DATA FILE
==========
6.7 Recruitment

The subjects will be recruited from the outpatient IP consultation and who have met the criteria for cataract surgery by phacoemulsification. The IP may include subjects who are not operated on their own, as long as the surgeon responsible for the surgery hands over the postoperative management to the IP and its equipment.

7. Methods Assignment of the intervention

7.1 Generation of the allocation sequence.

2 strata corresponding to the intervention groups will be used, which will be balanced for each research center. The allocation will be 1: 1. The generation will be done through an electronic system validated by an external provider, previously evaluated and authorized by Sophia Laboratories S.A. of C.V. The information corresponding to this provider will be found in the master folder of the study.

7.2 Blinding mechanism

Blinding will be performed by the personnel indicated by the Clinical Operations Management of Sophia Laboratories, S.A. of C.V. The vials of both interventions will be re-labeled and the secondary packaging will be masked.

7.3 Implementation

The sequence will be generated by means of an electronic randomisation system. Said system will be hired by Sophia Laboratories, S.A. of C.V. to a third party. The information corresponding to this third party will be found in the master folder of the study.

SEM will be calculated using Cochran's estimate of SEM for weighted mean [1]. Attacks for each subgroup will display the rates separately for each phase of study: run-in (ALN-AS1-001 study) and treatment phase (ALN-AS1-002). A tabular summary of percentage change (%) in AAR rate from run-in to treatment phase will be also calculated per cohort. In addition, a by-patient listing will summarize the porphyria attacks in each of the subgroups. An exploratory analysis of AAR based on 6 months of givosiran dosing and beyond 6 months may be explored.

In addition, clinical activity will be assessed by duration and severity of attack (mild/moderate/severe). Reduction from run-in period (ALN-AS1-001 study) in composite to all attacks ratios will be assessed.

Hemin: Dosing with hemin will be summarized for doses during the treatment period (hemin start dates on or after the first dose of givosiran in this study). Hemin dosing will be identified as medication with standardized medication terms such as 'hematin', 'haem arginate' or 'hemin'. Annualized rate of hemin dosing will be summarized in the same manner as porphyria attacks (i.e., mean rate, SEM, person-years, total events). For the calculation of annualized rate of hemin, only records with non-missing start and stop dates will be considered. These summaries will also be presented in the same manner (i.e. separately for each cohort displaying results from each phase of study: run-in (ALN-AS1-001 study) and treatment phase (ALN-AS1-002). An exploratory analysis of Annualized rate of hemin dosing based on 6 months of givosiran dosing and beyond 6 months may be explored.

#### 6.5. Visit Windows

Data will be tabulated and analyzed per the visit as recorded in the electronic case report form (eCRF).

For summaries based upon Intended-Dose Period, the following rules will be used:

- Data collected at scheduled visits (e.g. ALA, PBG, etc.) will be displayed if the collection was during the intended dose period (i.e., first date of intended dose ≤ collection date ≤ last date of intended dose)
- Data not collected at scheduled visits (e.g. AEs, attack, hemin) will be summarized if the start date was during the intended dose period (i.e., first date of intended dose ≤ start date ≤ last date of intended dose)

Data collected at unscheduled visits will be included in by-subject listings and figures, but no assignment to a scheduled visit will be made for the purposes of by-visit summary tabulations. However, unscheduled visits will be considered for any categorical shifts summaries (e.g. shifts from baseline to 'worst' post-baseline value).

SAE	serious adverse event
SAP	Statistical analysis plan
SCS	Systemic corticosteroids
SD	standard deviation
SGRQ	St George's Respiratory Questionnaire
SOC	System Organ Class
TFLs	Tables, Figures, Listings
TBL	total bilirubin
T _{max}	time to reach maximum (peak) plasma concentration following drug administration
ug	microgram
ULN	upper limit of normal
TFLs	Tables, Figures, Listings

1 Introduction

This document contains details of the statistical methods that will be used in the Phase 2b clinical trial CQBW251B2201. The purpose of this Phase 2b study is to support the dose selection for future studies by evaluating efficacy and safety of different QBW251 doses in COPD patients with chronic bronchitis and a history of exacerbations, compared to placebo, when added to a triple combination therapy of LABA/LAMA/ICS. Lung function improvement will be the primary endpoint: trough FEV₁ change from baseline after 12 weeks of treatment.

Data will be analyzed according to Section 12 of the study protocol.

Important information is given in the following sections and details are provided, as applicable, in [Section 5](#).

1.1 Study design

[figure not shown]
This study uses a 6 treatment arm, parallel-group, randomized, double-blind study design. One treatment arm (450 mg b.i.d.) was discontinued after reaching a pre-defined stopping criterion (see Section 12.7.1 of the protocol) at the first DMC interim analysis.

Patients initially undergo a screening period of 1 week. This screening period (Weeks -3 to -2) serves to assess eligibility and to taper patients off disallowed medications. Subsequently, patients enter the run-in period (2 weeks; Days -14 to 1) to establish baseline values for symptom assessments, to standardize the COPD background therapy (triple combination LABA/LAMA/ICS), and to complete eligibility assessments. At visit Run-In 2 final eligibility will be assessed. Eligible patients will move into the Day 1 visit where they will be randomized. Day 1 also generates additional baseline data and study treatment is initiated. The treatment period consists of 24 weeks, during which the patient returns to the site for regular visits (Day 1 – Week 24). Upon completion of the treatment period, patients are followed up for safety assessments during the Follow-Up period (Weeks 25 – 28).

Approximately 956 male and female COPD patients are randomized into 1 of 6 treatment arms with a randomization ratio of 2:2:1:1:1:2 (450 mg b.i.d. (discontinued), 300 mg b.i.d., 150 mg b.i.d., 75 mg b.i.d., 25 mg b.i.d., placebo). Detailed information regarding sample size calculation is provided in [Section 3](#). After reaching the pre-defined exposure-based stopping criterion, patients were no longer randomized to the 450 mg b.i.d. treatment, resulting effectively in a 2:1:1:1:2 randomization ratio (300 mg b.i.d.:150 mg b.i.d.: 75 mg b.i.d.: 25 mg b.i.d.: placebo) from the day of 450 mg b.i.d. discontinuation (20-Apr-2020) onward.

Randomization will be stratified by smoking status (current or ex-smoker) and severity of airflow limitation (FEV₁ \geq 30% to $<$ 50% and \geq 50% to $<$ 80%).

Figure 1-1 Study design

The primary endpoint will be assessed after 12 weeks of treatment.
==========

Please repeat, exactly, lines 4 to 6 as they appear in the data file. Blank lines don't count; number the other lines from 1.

7.1 Generation of the allocation sequence.

2 strata corresponding to the intervention groups will be used, which will be balanced for each research center. The allocation will be 1: 1. The generation will be done through an electronic system validated by an external provider, previously evaluated and authorized by Sophia Laboratories S.A. of C.V. The information corresponding to this provider will be found in the master folder of the study.

7.2 Blinding mechanism